Signs of a Degenerative Knee

Arthritis has been known to inflame the knee joint or even cause malformations. But you may also be experiencing slight pinches or jolts of pains as you climb a stairway or feel some grinding now and then. These are symptoms of a degenerative knee joint.
Signs of a Degenerative Knee

We know that a degeneration of the knee joint is a chronic disease that causes pain and in many cases can incapacitate, so much so that often surgery for a knee replacement is recommended.

But through some healthy lifestyle changes and preventative measures you can fight the loss of your knee health. The following article will help guide you.

What causes degeneration of the knee joint?

Arthritis is the leading cause of knee joint degeneration. In many cases genetics or hereditary diseases are to blame for the condition, and may include obesity or excess weight that puts stress on the joint. There are rare occasions where the degeneration does not appear to have any origin.

People may experience a slight alteration of their joint’s cartilage cells, or malformation of muscles or subcondral bone alignment which causes an undesirable alignment and resistance in the joint as well as affecting the elasticity of the cartilage, causes cartilage thinning and deterioration.

You should also take into consideration the damage that arthritis due to age can do, mainly the degeneration of cartilage cells. Among other cause of joint degeneration are injury or a lesion or previously unknown anomaly of the joint itself.

That is known as secondary joint arthritis and is mainly caused by injuries to the meniscus, fractures or knee strains. These are often found in athletes or those suffering from obesity. Despite the origin of your degenerative knee problems, man of the symptoms are clear.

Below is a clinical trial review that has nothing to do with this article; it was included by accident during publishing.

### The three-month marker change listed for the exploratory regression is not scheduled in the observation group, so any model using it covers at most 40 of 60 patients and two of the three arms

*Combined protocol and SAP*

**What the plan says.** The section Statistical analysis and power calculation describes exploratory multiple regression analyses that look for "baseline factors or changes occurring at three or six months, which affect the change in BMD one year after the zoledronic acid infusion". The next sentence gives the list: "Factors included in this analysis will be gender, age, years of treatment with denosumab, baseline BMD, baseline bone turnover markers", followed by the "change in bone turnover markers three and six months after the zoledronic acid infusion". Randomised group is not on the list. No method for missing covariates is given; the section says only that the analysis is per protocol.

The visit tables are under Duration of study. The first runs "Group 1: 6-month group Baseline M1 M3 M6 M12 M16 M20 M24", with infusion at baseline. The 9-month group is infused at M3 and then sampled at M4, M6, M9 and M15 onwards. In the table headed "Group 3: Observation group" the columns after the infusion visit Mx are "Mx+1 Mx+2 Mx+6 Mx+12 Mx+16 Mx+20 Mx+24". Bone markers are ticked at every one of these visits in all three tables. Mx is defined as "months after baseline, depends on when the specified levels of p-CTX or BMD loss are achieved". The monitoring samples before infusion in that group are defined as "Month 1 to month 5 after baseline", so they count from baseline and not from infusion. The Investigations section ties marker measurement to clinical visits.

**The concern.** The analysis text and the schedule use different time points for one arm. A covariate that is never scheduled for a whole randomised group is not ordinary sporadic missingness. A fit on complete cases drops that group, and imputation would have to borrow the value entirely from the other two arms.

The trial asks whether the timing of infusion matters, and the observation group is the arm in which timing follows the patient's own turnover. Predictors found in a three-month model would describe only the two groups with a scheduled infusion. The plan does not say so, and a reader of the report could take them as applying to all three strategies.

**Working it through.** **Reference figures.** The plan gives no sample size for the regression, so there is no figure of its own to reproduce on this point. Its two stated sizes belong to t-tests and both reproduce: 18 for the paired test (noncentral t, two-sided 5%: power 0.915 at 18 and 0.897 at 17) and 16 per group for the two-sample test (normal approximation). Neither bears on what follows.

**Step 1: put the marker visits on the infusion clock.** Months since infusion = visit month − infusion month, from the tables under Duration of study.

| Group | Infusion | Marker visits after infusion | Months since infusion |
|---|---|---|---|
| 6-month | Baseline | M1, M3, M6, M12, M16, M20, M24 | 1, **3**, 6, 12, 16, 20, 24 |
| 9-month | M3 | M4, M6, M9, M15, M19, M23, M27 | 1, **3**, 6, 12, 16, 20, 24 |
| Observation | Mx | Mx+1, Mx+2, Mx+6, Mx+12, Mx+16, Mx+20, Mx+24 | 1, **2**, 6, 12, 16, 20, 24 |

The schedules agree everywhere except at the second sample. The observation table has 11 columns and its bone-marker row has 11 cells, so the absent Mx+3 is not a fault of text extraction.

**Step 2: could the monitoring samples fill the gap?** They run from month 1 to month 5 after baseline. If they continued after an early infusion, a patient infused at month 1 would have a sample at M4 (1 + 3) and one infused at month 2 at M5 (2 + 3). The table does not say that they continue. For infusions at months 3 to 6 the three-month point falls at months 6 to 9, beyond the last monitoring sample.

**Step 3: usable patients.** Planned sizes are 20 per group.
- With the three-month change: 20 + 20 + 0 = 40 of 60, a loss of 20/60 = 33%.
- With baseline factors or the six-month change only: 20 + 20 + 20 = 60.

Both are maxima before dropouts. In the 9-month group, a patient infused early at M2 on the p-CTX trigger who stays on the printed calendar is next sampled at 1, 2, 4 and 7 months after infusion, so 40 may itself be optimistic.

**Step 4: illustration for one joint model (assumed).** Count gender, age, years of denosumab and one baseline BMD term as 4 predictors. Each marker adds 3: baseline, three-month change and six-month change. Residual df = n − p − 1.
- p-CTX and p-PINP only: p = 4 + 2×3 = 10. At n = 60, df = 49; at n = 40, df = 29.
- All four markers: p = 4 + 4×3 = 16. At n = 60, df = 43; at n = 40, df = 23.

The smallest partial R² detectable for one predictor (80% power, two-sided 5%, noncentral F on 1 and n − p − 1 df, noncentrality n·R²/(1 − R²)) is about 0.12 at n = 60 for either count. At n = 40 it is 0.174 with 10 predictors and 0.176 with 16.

Symptoms of a degenerative knee


  • Pain after long periods of standing, feeling of pinched nerves.
  • Swelling or pain after walking over rocky or uneven flooring, such as  after a long hike.
  • Sharp pains while climbing steps that may even have resulted in a fall.
  • Pain during standing after long periods of sitting.
  • Crunching or popping of joints.
  • On occasion swelling. But be cautious; what often appears as swelling may be water retention. You can differentiate by noticing whether only one knee is swollen and/or if your feet or legs are swelling as well.
  • In advanced stages, a malformation of the knee joint can be noticed, often causes your knees to turn inward due to cartilage damage.
  • The development of ostiofitos in the joint.

How do you prevent joint degeneration?girl

If you’ve been diagnosed with degenerative knees you’ll want start thinking about changing your lifestyle. You’ll need to take very seriously the advice of your physician, educate yourself on pain management and the accompanying pharmaceutical prescription drugs.

Lifestyle changes can mean anything from avoiding picking up heavy objects to scheduling in rests and massage sessions. Those who suffer from a degeneration of the knee joints often live long and healthy lives. When the moment comes, you’ll want to discuss knee replacement with your doctor.

Often replaced joints have a limited shelf life, which is why discussing a knee replacement or any surgery should be done with an eye to your age and health. But before that option is necessary, you can take steps now to help control the pain and degeneration.

Prevention is key. You may have inherited the condition, or it may have resulted from a life long bone and ligament problem, but it doesn’t have to rule your life.

Be aware that cartilage can always regenerate, and living a healthy life can not only help limit the loss of cartilage but help you rebuild it. The following are some items to condor in the prevention phase of knee joint degeneration:

  • Watch your weight; maintain a healthy weight to lessen the stress on your joints.
  • Boost your immune system by ensuring you’re getting enough calcium, phosphorus and above all, magnesium. Make sure fruits and vegetables are a major part of your diet. You can speak to a nutritionist who can recommend foods or diets rich in these nutrients.
  • Consult a nutritionist for a diet plan that help renew your cartilage; make sure to include legumes, yeast ,gelatin and eggs, as well as vitamin C present in fruits such as lemons, oranges and kiwis.
  • Don’t eliminate exercise; try swimming, which is easy on the joints and good for your overall muscle and bone health.

By adjusting your lifestyle and making a few simple changes, you’ll notice a relief of pain associated with degenerating joints and cartilage. Remember that prevention and management are key to this condition.